Shera really loves sharks and often dives with them. She longed to have a shark pendant, but couldn’t find one anywhere. Her first jewelry “model” was a shark. Shera firmly believes that sharks are totally misunderstood by humans. “It’s a privilege to swim with sharks and dolphins. They swim right up to us, and if they stick around with us, that’s an honor,” she said with unabashed glee.

Sea urchins also inspire designs by Alohi Kai.

Sea urchins also inspire designs by Alohi Kai.

Swimming with dolphins is a grand source of inspiration.

Swimming with dolphins is a grand source of inspiration.

Alohi Kai means “brilliant ocean” or “ocean brightness,” and it is  light that both feeds the ocean and enables man to experience what the ocean has to offer. It is also a portion of Shera’s Hawaiian name, which is so long and unpronounceable I won’t even try to spell it here.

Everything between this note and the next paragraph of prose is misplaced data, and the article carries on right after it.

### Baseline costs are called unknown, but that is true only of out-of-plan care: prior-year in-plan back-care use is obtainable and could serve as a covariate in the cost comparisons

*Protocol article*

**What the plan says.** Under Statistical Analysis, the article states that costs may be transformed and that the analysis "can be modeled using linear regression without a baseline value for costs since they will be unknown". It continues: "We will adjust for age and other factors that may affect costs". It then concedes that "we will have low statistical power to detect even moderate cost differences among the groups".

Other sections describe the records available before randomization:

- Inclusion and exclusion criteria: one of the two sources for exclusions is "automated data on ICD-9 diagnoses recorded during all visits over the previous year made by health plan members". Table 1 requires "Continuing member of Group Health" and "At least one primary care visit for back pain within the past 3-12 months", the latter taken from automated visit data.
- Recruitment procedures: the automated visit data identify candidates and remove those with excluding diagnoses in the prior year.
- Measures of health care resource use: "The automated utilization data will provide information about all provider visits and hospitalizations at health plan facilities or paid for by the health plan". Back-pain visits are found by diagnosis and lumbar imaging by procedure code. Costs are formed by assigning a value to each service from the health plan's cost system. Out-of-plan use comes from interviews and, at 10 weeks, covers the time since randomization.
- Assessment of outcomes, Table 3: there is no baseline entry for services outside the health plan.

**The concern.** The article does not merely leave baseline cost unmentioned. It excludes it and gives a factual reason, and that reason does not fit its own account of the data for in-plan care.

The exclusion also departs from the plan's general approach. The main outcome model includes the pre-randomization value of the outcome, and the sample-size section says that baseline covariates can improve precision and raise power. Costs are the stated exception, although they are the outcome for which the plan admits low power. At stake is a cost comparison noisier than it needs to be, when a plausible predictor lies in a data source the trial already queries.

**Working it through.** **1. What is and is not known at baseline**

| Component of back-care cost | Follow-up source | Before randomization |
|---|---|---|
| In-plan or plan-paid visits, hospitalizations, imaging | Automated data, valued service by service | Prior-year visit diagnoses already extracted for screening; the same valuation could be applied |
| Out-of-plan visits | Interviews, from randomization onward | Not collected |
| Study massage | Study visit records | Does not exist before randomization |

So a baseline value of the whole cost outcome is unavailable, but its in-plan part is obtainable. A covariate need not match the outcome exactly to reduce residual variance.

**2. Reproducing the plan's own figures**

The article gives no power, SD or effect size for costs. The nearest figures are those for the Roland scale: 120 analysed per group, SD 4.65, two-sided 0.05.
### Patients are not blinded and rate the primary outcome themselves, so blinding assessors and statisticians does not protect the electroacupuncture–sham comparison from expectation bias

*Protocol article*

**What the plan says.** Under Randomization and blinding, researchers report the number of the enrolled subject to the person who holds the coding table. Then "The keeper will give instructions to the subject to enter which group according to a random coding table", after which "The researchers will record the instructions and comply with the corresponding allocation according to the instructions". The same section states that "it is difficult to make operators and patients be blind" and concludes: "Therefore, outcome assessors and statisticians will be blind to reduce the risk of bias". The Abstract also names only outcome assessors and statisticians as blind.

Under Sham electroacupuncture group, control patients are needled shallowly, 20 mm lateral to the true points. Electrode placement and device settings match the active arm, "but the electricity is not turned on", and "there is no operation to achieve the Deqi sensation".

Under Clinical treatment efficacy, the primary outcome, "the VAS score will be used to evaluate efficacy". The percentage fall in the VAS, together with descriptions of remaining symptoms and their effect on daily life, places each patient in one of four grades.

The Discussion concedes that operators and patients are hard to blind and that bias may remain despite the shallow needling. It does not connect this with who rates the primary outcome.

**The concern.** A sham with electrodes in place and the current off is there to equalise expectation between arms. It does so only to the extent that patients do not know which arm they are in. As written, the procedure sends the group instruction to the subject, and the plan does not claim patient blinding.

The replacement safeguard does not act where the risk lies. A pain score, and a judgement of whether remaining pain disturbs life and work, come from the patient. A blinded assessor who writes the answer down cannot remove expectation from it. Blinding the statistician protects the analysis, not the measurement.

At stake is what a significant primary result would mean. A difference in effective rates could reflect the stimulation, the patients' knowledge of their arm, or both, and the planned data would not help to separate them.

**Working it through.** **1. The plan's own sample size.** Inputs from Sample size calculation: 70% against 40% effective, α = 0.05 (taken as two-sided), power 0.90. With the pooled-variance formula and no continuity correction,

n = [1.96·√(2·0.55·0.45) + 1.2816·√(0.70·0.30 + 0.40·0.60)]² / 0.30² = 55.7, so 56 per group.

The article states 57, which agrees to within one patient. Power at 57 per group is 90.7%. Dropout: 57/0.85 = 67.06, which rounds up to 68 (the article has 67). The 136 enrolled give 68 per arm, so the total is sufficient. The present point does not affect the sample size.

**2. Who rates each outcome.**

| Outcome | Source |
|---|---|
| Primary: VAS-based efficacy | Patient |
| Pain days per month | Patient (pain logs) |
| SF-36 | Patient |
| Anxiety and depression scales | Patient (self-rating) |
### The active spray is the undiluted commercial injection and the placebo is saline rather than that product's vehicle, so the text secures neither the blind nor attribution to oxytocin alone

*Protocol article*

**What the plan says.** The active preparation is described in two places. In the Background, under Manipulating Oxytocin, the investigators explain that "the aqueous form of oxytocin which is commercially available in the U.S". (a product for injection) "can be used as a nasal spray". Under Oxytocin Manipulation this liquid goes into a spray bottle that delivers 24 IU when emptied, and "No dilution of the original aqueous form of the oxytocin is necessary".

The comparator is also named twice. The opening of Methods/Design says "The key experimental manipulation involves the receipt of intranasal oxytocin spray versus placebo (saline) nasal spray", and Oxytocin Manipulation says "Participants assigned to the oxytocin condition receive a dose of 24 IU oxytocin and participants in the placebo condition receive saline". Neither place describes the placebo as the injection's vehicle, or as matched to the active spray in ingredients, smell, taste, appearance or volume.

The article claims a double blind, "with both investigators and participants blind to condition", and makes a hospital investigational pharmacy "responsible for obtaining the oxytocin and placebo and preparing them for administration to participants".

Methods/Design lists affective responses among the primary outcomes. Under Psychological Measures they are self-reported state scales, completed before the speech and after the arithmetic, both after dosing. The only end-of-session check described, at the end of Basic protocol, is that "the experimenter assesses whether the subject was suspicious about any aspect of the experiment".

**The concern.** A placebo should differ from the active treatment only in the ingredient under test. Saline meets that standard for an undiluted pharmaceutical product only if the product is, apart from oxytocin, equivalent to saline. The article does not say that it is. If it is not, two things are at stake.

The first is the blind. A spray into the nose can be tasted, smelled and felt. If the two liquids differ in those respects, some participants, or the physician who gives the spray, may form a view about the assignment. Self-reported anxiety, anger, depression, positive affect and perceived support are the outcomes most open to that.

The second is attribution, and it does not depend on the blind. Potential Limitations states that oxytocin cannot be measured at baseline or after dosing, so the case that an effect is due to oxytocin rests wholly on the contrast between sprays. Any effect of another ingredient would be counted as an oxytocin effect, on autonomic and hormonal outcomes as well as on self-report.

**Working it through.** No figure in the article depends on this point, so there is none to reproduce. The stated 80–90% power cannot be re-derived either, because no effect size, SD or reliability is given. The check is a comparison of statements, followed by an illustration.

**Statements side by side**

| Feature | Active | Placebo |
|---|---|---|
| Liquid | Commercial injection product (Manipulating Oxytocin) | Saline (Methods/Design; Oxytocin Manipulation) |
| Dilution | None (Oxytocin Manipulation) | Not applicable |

Shera employs the labor-intensive wax casting method in creating her jewelry lines. She begins with one of her undersea photos, followed by a sketch. She then carefully carves and sculpts the figure in wax. Wax models are then cast in silver and some are made into molds. A single design can take her two weeks to carve.

Alohi oyster pearl

Although Alohi Kai jewelry has only been on the market for a few months, Shera has been prolific in creating new designs for the past few years. There are currently four collections:

  • Pelagic: sharks, dolphins, jellyfish
  • Reef: corals, urchins, oysters
  • Endangered: black coral, scalloped Hammerhead Shark, Hawaiian Monk Seal, Orange Cup Coral, Oceanic Blacktips and Lemon Sharks
  • Men’s (in process): sharks, jellyfish and, very soon, cuff links

Alohi fish